In this blend of documentary and fictional narrative from pioneering filmmaker Robert Flaherty, the everyday trials of life on Ireland's unforgiving Aran Islands are captured with attention to naturalistic beauty and historical detail.
Robert J. Flaherty
Colman 'Tiger' King,
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Documents one year in the life of Nanook, an Eskimo (Inuit), and his family. Describes the trading, hunting, fishing and migrations of a group barely touched by industrial technology. Nanook of the North was widely shown and praised as the first full-length, anthropological documentary in cinematographic history. Written by
The film was sponsored by the French fur company Revillon Freres, which provided $50,000 for director Robert J. Flaherty's 16-month expedition halfway to the North Pole. Despite being rejected by five distributors, the film opened in New York City in 1922, after its success in Paris and Berlin, and grossed well over $40,000 in its first week. See more »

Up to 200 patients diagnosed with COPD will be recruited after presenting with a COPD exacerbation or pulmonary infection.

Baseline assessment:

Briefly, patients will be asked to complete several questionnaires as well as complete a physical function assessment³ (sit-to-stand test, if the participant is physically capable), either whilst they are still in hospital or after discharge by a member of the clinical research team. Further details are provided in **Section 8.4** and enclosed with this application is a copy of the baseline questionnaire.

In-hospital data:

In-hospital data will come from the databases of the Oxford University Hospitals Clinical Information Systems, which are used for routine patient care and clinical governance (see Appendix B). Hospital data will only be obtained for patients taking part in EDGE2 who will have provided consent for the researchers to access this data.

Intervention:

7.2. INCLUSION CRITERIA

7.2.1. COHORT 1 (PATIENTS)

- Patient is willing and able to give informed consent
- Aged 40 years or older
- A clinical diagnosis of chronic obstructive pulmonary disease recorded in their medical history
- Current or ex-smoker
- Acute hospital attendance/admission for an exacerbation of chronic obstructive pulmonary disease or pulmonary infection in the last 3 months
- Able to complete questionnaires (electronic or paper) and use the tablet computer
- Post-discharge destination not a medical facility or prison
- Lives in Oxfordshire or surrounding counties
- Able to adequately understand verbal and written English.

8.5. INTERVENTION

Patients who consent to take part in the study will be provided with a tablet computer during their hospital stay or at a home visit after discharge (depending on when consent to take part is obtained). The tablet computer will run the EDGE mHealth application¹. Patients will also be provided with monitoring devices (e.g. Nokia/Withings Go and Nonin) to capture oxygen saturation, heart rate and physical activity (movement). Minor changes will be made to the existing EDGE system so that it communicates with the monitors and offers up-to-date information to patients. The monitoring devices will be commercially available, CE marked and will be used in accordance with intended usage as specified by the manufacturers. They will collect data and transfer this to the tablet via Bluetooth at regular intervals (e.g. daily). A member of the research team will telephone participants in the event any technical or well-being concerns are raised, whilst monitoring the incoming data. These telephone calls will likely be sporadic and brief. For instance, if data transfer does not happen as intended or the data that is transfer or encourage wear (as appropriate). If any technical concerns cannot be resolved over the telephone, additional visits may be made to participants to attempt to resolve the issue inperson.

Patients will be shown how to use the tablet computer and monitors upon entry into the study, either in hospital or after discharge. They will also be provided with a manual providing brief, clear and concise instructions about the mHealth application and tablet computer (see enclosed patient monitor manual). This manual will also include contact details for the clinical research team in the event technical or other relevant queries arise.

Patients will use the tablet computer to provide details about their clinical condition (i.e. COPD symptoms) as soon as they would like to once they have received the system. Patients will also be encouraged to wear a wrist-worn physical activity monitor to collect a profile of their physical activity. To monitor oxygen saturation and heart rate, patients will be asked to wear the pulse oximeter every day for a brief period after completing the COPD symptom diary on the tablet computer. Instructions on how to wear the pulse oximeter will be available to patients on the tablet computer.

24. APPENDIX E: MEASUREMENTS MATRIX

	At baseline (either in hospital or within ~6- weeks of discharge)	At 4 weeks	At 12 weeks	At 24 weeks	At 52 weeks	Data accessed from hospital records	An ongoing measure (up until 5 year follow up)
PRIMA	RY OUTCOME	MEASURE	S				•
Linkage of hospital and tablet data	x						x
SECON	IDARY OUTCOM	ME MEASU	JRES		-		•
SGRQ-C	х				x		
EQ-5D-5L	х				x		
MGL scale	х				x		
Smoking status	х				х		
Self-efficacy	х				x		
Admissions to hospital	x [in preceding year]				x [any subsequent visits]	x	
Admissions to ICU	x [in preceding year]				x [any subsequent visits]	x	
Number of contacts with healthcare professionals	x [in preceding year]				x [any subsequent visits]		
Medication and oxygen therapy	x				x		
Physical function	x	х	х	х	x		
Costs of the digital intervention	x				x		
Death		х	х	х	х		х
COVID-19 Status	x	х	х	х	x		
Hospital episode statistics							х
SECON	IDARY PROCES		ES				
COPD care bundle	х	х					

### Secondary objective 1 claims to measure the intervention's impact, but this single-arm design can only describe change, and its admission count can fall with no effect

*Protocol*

Robert J. Flaherty's `Nanook Of The North' may be the first film about man's relationship with nature. Flaherty helps establish man's successful adaptation to his environment by filming extraordinary hunting and fishing scenes consisting largely of medium shots. The few close-ups of the Inuit generally portray the successful hunters smiling as they eat their kill. Flaherty contrasts these moments with sequences communicating the Inuit's struggles with the natural world. Here, he uses long shots: Nanook and his family become tiny black specks barely visible in the large, white frame. In the foreground the viewer sees bitter gusts of wind ruling over the desolate landscape. Flaherty's technique is simple but very effective. Not only does he depict man as a mere part of his environment, but he emphasizes how powerless man may feel amid the cold indifference of nature. At the same time, the hunting and feast sequences establish Nanook as a smart, tough survivor, a surprising victor over nature's harsh elements. In this way, Flaherty makes Nanook into a heroic figure.
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